A CARPENTER in his early fifties came to the OPD, complaining of weakness in his right arm. He was seen by Sooraj, one of our young assistant professors.
I remember this patient well. I was a third year student at that time. The professor admitted him in the ward. Soon he could not lift his arm at all. Then his speech became slurred.
He had what we called ‘an evolving stroke’. A major artery supplying his brain was slowly becoming blocked by a blood clot.
Professor Baburaj examined him in great detail. He prodded him and tapped to see the tendon reflexes. He told us that he thought that his brain stem was getting progressively affected.
He gave him intravenous fluids, aspirin, and an injection of high dose steroids. This was the standard treatment at that time.
This was more than twenty years ago. Although the treatments were quite standard and time tested, they were relatively useless.
Medical researchers knew this because careful reviews, comparison of results and trials were done. None of them had shown much benefit.
But our teacher reassured the patient and relatives.
‘There is a block in one artery of the brain. Everything possible is being done. We have good facilities to manage this disease in this hospital.’
Slowly, the entire left upper and lower limb became totally paralysed over a few hours. Then the progression stopped. I heaved a small sigh of relief.
‘What will happen to me, doctor?’ the patient asked. He was still conscious and he could talk.
‘I will show you some exercises. Go home and do them. There will be a big improvement in a year. You might come back walking,’ our professor said with a huge smile and patted the patient in the back.
The patient went home a cripple, but he was very happy with our care. So also were the relatives.
Ten years back, while I and two friends were travelling, one of them, who was a surgeon in a highly specialised field requiring very delicate skill, complained of a weakness in his left arm.
Then his voice became high pitched and slightly slurred. We rushed him to a good hospital in that city. There was a good department of neurology there.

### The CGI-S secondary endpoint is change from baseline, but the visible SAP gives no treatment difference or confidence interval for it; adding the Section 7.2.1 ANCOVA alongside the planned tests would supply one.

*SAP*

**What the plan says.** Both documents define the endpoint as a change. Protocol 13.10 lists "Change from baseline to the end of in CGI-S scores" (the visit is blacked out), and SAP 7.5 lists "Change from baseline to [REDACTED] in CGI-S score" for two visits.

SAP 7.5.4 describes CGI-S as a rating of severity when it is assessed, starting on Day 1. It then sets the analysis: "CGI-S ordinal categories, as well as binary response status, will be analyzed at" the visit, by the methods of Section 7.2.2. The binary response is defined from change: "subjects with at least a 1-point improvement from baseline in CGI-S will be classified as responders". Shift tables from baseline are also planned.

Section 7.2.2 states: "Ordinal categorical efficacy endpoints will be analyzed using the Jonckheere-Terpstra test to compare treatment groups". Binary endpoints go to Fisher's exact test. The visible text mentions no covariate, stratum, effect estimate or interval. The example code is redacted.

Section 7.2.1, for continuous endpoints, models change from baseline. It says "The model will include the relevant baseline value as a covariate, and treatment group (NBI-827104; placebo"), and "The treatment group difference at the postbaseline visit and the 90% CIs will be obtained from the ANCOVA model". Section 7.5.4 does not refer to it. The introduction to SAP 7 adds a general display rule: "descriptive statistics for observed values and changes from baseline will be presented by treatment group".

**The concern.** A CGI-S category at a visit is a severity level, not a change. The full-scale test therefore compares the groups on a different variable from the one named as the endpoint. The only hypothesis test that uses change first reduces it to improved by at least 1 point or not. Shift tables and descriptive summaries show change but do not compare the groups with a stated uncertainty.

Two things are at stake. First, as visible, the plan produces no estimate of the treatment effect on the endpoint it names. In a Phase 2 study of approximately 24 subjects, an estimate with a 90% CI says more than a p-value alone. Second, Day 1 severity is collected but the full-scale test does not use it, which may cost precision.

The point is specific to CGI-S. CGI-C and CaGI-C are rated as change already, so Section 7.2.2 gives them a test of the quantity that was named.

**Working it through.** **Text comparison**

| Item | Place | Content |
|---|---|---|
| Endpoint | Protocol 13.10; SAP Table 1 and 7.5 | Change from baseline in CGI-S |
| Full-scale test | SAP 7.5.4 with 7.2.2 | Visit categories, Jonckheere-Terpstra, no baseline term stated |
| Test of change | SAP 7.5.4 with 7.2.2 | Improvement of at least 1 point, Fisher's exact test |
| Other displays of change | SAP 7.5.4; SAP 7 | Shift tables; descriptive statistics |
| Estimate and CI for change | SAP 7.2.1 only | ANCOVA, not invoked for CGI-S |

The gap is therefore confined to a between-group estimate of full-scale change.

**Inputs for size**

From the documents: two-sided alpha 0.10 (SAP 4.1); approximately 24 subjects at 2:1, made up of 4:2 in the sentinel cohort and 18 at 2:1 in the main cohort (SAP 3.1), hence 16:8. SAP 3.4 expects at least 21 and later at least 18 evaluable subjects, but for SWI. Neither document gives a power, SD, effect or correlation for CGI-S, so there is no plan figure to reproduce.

The neurologist was cool. Too cool. Casual, to be exact.
‘Let us get an MRI, and then we will start TPA to dissolve his clot, if that is the problem.’
He did not even examine him properly. He showed no concern. He was even jovial. My friend was in panic.
‘I am a surgeon. My livelihood depends on it. What will I do?’ he wailed.
‘Don’t worry, doctor. Anyway that is all that can be done. These treatments are all standardised now,’ he said with a smile. I felt very angry with him.
The MRI was done with lightning speed. Within half an hour of admission, TPA was flowing into a vein in his hand.
There was no further progress of the weakness. The MRI showed a small area of stroke in his brain stem. I met this friend after one year.
He was doing surgeries as skilfully as ever. His voice was slightly hoarse. There was no other disability.
There was no doubt that he had received correct and timely treatment.
Just two years back, I happened to be in small nursing home, and I was in the casualty ward, waiting to see a friend of mine who was on the way.
To pass the time I talked to the old physician on duty.
A patient came and complained of progressive slurring of speech and distortion of one side of his face. He limped slightly. All his problems had started two hours back. The old physician admitted him and started steroids and IV Fluids. He talked at length and reassured the son who brought him. I asked about TPA.
‘These are all very risky. All pharma driven nonsense.’ He proceeded to give a detailed critique of modern medicine. Half of what he said was completely true. Half was pure nonsense.
These true sequences of events capture what is right and wrong with modern medicine. Twenty five years back we already knew that our treatments for stroke, even when detected early, were useless.
Researchers were desperately looking for solutions. Within ten years, imaging, animal studies, tests, trials and open and critical discussion had shown what was effective and what was not.
Similar advances must have happened in all fields.
There is no Bible and there are no holy books in Medicine. No dogmatic adherence to ancient untested treatises. Old experts are treated with respect, but also with appropriate scepticism.
Mystical concepts are not entertained. All these are essential for progressive refinement of truth.
Meanwhile, it has become commercialised and self serving to a degree. Empathy and human connection may have slackened. This could have alienated a lot of people.
The last professional mentioned, the old physician, is an example of one who really benefits. If he was into politics, he would win an election.
If he was a speaker ranting against modern medicine, he would become a hero and could be awarded the Padma Bhushan. If he was a writer, he would be read by millions.
Welding hard science, evidence-based treatment, empathy, human concern and ethical behaviour is a daunting task. But that is what Medicine should be. (Jimmy Mathew)